Cholesterol feeds prostate cancer BBC News
High cholesterol levels accelerate the growth of prostate tumours, research has found.A team from Boston’s Children Hospital also found that cholesterol-lowering statin drugs may inhibit prostate cancer growth.
The findings may help explain why prostate cancer is more common in the West, where diets tend to be high in cholesterol.
Details are published in the Journal of Clinical Investigation.
Rates of prostate cancer in rural parts of China and Japan, where low fat diets are the norm, are up to 90% less than in the West.Yet when Eastern men migrate to the West their chances of being diagnosed with prostate cancer increase.
This has led doctors to suspect that environmental factors – such as diet – may play a significant role in the development of the disease.
The Boston team injected human prostate cancer cells into mice and watched them grow.
When the animals were fed high cholesterol diets, cholesterol was found to accumulate in the outer membranes of tumour cells.
This appeared to alter chemical signalling patterns within the cells.
As a result, they resisted signals telling them to commit suicide and instead continued to proliferate in the uncontrolled fashion seen in cancer.
The increased cholesterol levels did not trigger new cancers in the mice.
But six weeks after the tumour cells were injected, mice on the high-cholesterol diets had twice as many tumours as animals on ordinary diets.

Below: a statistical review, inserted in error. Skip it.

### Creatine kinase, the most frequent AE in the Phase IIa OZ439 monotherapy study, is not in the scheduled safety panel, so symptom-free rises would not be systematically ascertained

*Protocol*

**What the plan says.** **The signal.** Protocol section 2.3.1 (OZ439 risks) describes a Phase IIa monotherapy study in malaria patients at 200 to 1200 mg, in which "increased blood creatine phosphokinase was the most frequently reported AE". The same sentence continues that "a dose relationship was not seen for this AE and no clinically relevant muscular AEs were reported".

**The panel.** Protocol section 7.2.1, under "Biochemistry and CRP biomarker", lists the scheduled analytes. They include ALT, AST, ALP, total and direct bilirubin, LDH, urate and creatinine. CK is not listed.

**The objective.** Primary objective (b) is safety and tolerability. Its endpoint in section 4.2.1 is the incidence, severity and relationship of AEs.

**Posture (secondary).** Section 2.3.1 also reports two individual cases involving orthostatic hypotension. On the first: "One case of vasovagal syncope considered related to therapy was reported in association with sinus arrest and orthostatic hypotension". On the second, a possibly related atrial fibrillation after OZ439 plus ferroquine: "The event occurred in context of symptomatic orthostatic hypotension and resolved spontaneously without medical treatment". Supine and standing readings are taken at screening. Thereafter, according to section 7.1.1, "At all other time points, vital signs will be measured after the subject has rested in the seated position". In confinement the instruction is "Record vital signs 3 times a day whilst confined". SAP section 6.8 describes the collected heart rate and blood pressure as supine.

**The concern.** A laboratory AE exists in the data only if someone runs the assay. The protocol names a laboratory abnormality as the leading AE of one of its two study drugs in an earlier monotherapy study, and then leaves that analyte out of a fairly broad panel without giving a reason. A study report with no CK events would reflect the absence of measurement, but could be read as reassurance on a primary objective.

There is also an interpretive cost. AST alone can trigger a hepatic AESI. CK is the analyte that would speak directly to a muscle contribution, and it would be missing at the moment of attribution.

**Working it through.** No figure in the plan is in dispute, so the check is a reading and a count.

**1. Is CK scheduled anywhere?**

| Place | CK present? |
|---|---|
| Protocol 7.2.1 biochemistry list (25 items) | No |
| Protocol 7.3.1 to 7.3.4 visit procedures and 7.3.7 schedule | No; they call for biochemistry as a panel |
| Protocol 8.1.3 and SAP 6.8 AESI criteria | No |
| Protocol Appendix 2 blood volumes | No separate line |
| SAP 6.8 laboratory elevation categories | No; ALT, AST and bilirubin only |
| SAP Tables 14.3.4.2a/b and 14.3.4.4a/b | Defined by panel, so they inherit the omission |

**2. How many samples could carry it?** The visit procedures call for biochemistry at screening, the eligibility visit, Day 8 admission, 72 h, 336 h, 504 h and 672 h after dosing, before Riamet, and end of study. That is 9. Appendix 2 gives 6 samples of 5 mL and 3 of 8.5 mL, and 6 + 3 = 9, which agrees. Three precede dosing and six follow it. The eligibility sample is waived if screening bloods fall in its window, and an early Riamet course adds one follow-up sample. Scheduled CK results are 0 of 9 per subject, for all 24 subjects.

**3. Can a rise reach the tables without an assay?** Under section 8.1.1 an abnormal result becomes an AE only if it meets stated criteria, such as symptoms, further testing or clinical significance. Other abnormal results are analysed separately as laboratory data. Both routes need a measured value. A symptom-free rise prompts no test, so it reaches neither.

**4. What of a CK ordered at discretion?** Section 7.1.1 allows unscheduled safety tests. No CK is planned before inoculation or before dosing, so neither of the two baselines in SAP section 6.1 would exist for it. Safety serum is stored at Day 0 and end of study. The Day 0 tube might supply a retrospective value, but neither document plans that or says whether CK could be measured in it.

Their tumours were also much larger in size.
When the cells were exposed to the cholesterol-lowering drug simvastatin, cell death increased and tumours stopped proliferating.
But replenishing cell membranes with cholesterol caused the cancer to run out of control again.
Lead researcher Dr Michael Freeman said: “Our study opens up a new paradigm in thinking about how cancer might be controlled pharmacologically by manipulating cholesterol.
“Our data support the notion that cholesterol-lowering drugs – which are widely used and fairly safe – might be effective in prevention of prostate cancer, or as an adjunctive therapy.”
Chris Hiley, of the UK Prostate Cancer Charity, said: “This research is clearly at an early stage, as it was accomplished in mouse cells, not men, but it’s heartening to see a plausible connection made between processes inside cells and the Westernised high fat diet that seem to increase the risk of prostate cancer occurring.
“The results do open up thinking about new drug therapies.
“But there is also a low tech option any man could attempt today.
“Adopt a healthy low cholesterol diet and active lifestyle.
“Cut down on saturated fats, reduce the total amount of fat eaten but eat oily fish, and eat a high fibre diet – with porridge oats, and plenty of fresh fruit and vegetables.”
Every year 27,000 men are diagnosed with prostate cancer and 10,000 men die from it.